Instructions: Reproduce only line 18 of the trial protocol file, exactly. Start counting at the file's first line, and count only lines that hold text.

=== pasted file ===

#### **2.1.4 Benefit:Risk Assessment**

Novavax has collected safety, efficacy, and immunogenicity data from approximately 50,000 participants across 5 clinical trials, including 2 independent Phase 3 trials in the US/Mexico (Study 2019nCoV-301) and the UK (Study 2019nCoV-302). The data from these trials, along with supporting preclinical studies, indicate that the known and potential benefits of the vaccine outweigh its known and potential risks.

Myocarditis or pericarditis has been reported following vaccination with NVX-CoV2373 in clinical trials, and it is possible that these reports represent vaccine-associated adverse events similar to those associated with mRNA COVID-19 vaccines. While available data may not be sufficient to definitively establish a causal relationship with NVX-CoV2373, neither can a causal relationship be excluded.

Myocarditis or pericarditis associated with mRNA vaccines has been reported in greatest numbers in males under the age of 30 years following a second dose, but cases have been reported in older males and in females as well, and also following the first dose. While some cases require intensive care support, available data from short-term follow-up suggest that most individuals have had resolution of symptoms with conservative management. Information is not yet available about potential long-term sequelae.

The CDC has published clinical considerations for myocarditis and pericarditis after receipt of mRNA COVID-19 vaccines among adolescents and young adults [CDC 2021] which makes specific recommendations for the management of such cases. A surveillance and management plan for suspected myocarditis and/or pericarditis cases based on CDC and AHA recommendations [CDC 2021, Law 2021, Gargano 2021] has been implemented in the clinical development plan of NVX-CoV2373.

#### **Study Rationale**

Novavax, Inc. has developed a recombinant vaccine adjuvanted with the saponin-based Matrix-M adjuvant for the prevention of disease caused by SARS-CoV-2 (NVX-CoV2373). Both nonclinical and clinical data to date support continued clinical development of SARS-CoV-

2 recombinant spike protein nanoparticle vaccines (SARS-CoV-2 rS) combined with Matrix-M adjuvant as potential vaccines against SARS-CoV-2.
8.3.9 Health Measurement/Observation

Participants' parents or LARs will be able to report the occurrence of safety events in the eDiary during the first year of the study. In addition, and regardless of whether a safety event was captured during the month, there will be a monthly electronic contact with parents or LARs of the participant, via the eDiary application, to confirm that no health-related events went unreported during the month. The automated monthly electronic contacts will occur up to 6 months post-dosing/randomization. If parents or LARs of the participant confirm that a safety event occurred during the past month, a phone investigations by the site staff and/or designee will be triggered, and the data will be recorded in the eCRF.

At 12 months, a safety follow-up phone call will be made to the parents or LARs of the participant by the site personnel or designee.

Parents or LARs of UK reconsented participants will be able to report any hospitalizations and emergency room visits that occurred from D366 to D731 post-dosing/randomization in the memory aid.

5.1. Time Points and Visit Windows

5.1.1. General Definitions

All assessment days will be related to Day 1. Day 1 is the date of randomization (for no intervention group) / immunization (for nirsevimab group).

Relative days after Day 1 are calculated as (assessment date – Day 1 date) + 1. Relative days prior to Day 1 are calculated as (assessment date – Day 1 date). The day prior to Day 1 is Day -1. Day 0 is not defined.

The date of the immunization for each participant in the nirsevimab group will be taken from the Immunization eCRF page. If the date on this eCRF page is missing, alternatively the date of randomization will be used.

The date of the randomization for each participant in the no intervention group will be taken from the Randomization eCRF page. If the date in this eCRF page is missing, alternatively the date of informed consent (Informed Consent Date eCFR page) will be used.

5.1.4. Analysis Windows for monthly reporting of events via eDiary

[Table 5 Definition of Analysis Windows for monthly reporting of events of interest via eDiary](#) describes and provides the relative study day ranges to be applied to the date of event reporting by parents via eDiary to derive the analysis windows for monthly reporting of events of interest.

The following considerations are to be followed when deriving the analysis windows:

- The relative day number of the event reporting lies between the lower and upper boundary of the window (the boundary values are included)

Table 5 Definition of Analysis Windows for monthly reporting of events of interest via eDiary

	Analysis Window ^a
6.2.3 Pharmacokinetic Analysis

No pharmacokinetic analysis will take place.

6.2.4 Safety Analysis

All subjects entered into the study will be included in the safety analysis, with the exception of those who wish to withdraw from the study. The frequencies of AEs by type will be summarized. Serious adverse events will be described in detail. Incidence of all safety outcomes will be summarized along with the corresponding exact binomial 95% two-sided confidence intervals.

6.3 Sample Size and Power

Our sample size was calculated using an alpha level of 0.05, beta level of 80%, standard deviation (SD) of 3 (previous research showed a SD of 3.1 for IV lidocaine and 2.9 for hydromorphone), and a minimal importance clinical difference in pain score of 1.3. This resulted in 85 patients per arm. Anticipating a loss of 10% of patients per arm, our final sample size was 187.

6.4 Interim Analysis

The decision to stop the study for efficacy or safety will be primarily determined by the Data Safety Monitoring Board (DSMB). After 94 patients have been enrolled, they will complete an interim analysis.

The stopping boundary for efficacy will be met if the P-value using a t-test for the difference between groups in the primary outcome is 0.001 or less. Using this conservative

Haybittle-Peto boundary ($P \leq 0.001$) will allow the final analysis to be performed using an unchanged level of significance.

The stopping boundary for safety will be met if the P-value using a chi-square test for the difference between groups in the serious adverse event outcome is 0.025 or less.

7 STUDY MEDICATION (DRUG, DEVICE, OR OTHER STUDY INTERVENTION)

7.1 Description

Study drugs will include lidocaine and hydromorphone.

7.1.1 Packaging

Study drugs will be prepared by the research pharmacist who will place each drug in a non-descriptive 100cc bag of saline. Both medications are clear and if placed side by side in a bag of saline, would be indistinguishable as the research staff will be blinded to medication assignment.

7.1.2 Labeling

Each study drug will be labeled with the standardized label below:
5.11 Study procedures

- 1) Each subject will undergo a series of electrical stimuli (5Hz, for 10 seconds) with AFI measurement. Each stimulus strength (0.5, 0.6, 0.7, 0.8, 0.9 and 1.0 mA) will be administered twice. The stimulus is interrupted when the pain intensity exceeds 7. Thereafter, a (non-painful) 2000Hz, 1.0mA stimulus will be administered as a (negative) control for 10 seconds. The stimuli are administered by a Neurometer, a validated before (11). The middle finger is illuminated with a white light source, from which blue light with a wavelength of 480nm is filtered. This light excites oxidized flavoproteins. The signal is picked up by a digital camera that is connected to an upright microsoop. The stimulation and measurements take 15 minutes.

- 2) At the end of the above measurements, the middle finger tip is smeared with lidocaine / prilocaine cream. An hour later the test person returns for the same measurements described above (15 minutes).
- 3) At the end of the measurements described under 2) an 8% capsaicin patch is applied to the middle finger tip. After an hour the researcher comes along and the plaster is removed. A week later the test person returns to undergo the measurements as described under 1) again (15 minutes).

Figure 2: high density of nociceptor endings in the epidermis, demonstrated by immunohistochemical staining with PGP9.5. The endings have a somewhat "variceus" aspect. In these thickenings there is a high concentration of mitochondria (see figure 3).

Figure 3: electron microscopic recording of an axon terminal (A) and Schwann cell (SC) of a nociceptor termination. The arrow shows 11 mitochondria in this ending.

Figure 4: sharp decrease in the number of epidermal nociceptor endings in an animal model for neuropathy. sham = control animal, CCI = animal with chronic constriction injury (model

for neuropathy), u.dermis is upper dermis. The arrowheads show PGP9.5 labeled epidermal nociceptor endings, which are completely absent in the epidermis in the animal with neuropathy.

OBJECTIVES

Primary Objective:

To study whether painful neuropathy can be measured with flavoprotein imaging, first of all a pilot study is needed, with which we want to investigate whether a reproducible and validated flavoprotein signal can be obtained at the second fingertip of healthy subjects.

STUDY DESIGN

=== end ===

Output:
The date of the randomization for each participant in the no intervention group will be taken from the Randomization eCRF page. If the date in this eCRF page is missing, alternatively the date of informed consent (Informed Consent Date eCFR page) will be used.